Thursday, 7 October 2021

Good Law Project Ltd, R (On the Application Of) v Secretary of State for Health and Social Care Action

[2021] EWHC 2595 (TCC)

Here, the GLP was seeking judicial review in respect of the award of certain contracts by the Secretary of State for Health and Social Care (HSC), to Abingdon for the manufacture and supply of rapid Covid-19 antibody tests. HSC wanted to rely upon expert evidence. The economist relied upon by the HSC prepared a report in July 2021 which the GLP objected to. The expert then prepared a further report in August, which again was objected to by the GLP. 

Mr Justice Fraser was not prepared to allow the HSC to rely upon either expert report because they both failed to comply with the Civil Procedure Rules and with the principles that the Judge said: “underpin the deployment of expert evidence in court proceedings”, namely fairness and equality of arms. In particular, the Judge noted that this had been drawn to HSC’s attention in July and part of the purpose of the interval between that hearing and this one was to give time to cure the defects. In fact, the defects became more pronounced. 

In Dispatch 252, we referred to the case of Dana UK AXLE Ltd v Freudenberg FST GmbH where the court refused to allow FST to adduce expert evidence noting that an expert: “should be focussed on the need to ensure that information received by them has also been made available to their opposite numbers.” The same point was made here:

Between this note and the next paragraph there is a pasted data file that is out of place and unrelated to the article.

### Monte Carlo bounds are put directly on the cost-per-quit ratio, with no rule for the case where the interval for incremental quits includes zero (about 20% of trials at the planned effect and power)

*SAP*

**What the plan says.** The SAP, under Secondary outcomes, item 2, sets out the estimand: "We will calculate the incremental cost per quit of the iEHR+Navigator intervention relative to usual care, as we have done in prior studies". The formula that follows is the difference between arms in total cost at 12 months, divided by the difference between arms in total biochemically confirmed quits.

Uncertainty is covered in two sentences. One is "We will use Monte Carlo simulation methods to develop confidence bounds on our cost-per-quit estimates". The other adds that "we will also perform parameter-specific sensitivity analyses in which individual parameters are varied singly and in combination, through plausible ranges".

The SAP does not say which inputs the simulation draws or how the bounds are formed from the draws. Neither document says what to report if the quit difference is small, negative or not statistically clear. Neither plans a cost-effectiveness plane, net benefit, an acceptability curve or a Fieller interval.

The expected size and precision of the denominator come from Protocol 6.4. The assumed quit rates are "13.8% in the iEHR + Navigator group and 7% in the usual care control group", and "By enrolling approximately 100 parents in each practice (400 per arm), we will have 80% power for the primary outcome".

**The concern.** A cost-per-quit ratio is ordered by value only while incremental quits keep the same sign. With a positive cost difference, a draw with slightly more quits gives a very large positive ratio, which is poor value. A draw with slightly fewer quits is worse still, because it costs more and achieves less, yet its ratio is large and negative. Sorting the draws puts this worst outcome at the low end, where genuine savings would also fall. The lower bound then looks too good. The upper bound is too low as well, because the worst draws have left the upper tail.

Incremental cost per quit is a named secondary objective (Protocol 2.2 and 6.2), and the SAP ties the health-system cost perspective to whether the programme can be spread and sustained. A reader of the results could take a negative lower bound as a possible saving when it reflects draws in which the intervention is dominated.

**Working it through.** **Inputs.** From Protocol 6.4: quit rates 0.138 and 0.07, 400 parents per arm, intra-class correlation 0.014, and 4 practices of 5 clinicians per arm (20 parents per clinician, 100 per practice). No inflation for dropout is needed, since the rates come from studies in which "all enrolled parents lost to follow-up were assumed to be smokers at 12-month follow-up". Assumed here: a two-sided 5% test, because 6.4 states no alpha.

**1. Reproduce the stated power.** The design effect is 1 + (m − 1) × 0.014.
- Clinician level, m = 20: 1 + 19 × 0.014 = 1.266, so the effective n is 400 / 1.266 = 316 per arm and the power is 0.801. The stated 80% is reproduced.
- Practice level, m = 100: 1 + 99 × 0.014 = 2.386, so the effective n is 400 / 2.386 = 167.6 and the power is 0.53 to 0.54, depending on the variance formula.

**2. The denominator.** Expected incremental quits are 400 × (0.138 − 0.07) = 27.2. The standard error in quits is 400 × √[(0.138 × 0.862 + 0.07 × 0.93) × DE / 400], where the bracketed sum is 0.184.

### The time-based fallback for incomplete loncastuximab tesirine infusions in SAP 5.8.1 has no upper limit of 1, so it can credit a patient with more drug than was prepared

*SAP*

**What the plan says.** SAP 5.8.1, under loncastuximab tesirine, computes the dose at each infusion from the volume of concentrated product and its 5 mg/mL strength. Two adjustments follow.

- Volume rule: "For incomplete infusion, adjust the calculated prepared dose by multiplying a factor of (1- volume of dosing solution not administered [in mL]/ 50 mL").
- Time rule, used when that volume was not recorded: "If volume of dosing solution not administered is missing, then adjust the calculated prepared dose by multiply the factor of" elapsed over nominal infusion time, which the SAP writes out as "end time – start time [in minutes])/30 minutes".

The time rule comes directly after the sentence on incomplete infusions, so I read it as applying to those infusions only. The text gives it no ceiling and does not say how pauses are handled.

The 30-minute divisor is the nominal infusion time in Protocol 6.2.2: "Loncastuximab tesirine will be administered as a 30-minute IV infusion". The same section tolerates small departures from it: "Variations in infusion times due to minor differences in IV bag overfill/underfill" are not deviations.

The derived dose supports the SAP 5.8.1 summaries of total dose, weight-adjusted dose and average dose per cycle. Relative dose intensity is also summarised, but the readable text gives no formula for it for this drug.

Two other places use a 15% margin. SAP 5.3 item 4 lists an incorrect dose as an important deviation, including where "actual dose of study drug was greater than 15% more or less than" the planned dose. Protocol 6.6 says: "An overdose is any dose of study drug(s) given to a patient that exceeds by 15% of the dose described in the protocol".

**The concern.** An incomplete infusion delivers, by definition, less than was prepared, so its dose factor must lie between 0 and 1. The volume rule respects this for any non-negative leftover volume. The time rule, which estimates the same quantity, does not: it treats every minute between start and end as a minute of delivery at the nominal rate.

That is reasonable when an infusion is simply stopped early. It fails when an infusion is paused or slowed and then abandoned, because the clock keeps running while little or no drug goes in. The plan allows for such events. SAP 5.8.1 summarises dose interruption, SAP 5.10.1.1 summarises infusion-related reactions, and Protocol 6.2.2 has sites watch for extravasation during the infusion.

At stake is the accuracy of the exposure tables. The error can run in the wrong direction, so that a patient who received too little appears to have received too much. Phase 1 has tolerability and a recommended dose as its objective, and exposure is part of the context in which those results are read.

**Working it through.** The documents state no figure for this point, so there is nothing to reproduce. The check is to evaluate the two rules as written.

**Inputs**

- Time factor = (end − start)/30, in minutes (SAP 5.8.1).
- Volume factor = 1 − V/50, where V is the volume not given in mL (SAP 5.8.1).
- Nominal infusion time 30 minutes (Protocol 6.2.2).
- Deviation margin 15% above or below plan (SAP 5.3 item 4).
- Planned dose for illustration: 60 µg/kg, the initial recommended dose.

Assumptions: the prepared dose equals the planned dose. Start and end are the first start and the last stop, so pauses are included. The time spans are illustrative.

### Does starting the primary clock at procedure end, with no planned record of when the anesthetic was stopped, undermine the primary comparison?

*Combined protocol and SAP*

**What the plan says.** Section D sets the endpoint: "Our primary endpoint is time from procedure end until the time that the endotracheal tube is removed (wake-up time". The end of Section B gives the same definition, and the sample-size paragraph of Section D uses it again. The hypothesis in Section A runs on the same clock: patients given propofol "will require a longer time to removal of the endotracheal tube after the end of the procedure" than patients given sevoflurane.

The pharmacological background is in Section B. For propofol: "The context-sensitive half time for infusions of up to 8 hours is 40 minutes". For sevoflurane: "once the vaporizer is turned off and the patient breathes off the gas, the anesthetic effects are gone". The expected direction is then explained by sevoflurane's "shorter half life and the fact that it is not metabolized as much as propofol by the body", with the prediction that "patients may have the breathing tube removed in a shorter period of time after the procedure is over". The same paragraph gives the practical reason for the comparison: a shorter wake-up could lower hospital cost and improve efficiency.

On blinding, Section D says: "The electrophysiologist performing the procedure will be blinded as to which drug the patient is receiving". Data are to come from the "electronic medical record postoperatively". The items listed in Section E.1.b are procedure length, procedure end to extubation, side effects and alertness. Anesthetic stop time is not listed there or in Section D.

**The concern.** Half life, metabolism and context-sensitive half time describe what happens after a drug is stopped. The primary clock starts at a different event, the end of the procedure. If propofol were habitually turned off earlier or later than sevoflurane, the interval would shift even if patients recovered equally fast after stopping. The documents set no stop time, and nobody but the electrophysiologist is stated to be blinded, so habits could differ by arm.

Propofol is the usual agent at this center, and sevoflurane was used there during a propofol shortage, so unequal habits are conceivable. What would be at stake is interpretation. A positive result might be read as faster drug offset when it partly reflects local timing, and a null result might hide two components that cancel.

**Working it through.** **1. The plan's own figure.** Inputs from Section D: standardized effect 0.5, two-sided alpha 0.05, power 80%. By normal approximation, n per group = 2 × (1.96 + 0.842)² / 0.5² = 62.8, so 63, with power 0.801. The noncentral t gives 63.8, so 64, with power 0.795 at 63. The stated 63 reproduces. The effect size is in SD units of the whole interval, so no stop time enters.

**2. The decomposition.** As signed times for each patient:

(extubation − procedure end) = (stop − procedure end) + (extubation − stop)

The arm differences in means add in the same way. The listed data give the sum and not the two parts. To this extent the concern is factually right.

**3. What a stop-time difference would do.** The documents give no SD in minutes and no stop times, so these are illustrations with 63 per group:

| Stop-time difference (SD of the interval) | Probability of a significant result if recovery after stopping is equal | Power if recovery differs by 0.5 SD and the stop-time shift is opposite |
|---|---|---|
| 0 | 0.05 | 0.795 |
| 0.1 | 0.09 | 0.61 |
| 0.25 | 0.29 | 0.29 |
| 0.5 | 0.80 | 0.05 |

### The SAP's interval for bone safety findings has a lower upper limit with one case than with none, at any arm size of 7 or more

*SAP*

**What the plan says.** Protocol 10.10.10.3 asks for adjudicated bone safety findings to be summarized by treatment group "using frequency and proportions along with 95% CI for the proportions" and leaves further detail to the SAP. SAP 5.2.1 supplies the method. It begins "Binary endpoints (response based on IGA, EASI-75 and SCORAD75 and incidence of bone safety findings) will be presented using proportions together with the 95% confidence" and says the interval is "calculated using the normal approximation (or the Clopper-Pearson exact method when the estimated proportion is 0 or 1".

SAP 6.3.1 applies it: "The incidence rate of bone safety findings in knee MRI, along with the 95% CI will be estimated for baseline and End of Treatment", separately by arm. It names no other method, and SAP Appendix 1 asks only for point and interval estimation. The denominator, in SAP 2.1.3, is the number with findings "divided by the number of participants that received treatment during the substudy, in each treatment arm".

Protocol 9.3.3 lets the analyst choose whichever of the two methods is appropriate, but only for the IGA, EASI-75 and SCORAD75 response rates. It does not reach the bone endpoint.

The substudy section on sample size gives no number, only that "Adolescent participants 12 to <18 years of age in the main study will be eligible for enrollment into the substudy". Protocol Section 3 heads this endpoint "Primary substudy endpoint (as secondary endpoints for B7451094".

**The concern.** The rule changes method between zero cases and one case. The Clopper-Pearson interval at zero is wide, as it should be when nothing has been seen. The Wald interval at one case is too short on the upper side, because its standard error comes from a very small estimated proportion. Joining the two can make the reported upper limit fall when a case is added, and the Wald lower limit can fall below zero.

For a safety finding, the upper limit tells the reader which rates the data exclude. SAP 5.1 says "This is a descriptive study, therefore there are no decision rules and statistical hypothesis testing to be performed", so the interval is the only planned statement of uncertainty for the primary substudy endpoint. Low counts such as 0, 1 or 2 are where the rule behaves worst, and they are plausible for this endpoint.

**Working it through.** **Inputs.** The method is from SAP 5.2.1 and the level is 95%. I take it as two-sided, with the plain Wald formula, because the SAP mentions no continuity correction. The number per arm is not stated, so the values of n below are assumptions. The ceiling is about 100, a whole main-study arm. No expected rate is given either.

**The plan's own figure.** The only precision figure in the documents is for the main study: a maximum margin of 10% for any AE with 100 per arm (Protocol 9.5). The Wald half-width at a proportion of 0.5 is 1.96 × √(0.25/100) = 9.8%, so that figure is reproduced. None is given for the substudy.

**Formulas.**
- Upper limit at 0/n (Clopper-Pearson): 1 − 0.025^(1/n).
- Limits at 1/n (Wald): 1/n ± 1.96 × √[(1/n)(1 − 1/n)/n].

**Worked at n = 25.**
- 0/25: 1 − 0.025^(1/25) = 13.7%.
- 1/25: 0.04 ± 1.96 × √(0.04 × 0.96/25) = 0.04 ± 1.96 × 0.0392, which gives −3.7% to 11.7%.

“experts for both parties must have access to the same material. Expert evidence cannot fairly be considered by the court if one expert has an unfair advantage, or access to material to which an opposite number has no comparable access. Equally, in order to properly consider expert evidence, the court ought to be able to consider the material upon which the expert’s conclusions are based, and an opposing expert is entitled to consider that same material.”

Further, the principle of identifying material relied upon by one expert, and making it available to the other party, was expressly brought to the attention of the HSC at a hearing in July. In the July report, the expert referred extensively to “discussions” they had had with Abingdon and unnamed personnel within the HSC. The expert used phrases such as: “I understand from discussions with”, “based on my discussions with” and “I understand that”. The August report, however, included exactly the same conclusions as those reached in the July report from the discussions referred to, but with any reference to those discussions having taken place at all being deleted.  There was no reason in the view of the Judge why those discussions could not have been identified properly. In fact, there was: “every reason to have done so”. 

The Judge was not prepared to allow the HSC to have a third go to remedy the breaches. The objection was not new and had been expressly identified. No reason for the failure to remedy was provided. Further, the substantive hearing was fast approaching. If there was a “third report”, GLP would be entitled to have time to consider it, and to instruct and adduce their own expert evidence. There was  insufficient time available to do this. The Judge commented that:

“the court has little sympathy with any litigant who simply ignores the rules in this way. Endless opportunities for compliance are not in accordance with the overriding objective. These requirements are not optional extras, only to be complied with by a litigant and their expert if the court states in a specific case that they are to apply. They apply in all cases.”

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